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Editorial: Six different ways to ask the Confederate statue question

Editorial: Six different ways to ask the Confederate statue question


{byline}{&by1}By The Roanoke Times

Six Virginia localities are voting in November (or now, if you’re an early voter) on whether to take down their Confederate statues.

But they’re not all voting on the same question.

Technically, each of these is a non-binding advisory referendum, but woe be to the county board that doesn’t honor the voters’ wishes. The specific question varies from locality to locality, depending on how the county board of supervisors framed the issue. Will ballot language matter? Let’s take a look.

Halifax County, Tazewell County and Warren County have the most straightforward questions:

Shall Halifax County relocate the Confederate monument from the County courthouse grounds?

Should the Tazewell County Board of Supervisors relocate the Monument of the Confederate Soldier of Tazewell County from the grounds of the Tazewell County Courthouse?

Should the confederate monument located on the Warren County Courthouse lawn be relocated?

Or maybe the question is not so straightforward. Where would the monuments go? A museum? A storage closet? The county dump? Those are very different outcomes. But all that’s to be determined later. Are there some voters who might vote “yes” if they knew the monument was destined for a museum but “no” if they didn’t know where it would wind up — and don’t want to risk a location they’d consider unsuitable, or no location at all? And yes, according to the State Board of Elections, it looks like the question in Warren County will lower-case “confederate.”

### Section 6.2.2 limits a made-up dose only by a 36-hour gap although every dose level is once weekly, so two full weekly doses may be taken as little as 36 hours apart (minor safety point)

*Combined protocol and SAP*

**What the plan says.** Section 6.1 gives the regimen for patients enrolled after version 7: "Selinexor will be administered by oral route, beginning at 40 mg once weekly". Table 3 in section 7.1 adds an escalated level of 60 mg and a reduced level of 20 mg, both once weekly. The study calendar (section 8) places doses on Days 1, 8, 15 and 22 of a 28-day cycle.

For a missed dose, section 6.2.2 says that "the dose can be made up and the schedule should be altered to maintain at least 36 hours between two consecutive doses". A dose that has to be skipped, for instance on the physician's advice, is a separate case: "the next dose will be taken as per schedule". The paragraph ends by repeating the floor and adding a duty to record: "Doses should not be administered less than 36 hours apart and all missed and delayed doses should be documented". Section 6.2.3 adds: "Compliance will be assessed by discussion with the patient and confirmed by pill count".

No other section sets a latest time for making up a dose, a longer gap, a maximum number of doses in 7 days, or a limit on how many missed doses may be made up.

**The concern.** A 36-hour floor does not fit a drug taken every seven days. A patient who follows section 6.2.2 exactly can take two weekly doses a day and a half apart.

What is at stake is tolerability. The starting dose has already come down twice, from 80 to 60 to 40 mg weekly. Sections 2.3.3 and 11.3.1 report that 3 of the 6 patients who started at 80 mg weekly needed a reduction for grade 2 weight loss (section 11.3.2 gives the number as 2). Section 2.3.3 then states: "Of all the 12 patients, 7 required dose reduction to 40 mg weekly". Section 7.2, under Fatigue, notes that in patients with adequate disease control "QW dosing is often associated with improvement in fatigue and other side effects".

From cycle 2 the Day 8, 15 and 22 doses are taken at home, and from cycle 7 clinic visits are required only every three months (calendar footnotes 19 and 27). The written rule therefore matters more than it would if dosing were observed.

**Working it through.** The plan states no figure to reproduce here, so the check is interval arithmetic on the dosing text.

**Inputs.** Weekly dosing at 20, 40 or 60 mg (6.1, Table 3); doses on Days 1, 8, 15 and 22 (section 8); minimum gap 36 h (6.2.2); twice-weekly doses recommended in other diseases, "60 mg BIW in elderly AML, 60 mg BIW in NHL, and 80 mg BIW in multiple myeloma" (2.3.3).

In Charles City County, the question is equally straightforward, but also deals with two separate installations. Are there some voters who might want to move one but not the other? They’re out of luck — this is “all or nothing”:

Should the Board of Supervisors of Charles City County remove both the Civil War monument in front of the Old Courthouse and the Civil War memorial inside the Old Courthouse?

In Franklin County, the question about moving the statue is qualified by saying it could be moved to some other place: